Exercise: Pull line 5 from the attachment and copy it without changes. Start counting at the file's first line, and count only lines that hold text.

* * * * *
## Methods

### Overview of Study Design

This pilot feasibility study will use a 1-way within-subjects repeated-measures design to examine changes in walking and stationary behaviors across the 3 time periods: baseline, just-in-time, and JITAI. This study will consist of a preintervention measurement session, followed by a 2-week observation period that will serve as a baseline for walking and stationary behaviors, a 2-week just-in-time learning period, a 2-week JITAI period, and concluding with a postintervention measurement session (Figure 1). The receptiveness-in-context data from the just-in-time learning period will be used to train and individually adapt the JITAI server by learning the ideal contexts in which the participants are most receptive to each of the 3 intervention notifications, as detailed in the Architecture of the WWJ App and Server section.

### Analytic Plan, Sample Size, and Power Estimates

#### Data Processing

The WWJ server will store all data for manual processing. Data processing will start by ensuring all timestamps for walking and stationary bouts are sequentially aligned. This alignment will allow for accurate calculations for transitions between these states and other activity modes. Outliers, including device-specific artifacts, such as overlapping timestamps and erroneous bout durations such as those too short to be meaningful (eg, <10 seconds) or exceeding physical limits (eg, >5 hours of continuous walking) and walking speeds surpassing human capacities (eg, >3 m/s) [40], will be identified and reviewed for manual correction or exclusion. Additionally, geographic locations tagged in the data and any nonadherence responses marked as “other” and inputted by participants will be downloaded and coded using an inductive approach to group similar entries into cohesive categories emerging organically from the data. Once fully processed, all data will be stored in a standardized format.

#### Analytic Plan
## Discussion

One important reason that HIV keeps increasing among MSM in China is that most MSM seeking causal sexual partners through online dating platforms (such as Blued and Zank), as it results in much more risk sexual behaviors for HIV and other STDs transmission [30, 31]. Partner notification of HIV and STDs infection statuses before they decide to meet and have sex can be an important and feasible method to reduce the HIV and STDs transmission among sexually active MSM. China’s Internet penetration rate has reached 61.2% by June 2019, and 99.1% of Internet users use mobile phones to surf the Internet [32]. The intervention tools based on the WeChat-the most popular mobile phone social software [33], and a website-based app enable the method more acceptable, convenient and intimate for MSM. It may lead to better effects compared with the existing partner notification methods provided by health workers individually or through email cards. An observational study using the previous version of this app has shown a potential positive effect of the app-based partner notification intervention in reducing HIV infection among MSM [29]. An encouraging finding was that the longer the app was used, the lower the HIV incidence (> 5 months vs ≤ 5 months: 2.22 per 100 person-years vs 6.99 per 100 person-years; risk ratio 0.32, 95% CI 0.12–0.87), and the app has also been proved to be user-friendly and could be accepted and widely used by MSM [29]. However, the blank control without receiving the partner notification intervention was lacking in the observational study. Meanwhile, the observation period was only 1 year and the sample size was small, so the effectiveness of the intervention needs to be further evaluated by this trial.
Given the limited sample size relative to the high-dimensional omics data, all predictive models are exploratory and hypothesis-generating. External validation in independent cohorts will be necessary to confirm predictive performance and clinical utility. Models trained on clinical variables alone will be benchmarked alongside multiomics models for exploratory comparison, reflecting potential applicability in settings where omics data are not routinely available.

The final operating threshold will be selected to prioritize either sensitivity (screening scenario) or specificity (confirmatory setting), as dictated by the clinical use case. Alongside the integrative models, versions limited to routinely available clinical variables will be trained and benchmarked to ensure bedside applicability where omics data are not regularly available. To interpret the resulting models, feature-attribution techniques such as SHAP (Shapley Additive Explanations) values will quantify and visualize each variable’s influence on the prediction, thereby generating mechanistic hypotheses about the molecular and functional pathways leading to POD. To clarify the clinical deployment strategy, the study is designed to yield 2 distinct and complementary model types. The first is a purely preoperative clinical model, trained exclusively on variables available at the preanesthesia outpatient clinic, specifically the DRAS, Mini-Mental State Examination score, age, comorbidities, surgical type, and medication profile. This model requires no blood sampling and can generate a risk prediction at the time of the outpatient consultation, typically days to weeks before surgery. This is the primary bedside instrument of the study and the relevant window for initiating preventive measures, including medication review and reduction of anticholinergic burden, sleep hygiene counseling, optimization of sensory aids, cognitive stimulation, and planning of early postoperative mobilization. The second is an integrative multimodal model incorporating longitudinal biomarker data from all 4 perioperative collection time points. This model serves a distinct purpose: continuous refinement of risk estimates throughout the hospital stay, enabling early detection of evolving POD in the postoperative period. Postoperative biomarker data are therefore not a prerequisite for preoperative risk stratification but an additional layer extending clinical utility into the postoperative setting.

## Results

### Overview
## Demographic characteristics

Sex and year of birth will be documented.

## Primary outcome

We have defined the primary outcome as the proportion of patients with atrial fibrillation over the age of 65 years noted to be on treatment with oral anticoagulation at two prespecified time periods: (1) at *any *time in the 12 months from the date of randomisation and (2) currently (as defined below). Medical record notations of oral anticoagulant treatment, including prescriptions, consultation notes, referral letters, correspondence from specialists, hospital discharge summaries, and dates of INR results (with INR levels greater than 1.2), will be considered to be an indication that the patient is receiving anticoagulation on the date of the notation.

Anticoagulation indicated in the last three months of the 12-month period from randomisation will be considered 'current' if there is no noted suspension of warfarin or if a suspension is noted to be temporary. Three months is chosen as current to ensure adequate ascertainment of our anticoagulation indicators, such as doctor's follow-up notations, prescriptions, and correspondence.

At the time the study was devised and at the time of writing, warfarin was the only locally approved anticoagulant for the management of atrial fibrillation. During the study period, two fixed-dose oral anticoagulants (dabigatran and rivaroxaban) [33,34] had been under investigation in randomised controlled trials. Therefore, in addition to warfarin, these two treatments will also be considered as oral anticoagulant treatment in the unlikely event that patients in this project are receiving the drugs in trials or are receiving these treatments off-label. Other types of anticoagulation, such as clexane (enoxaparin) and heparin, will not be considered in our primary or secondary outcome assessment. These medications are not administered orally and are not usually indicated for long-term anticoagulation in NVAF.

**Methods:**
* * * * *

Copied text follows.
#### Data Processing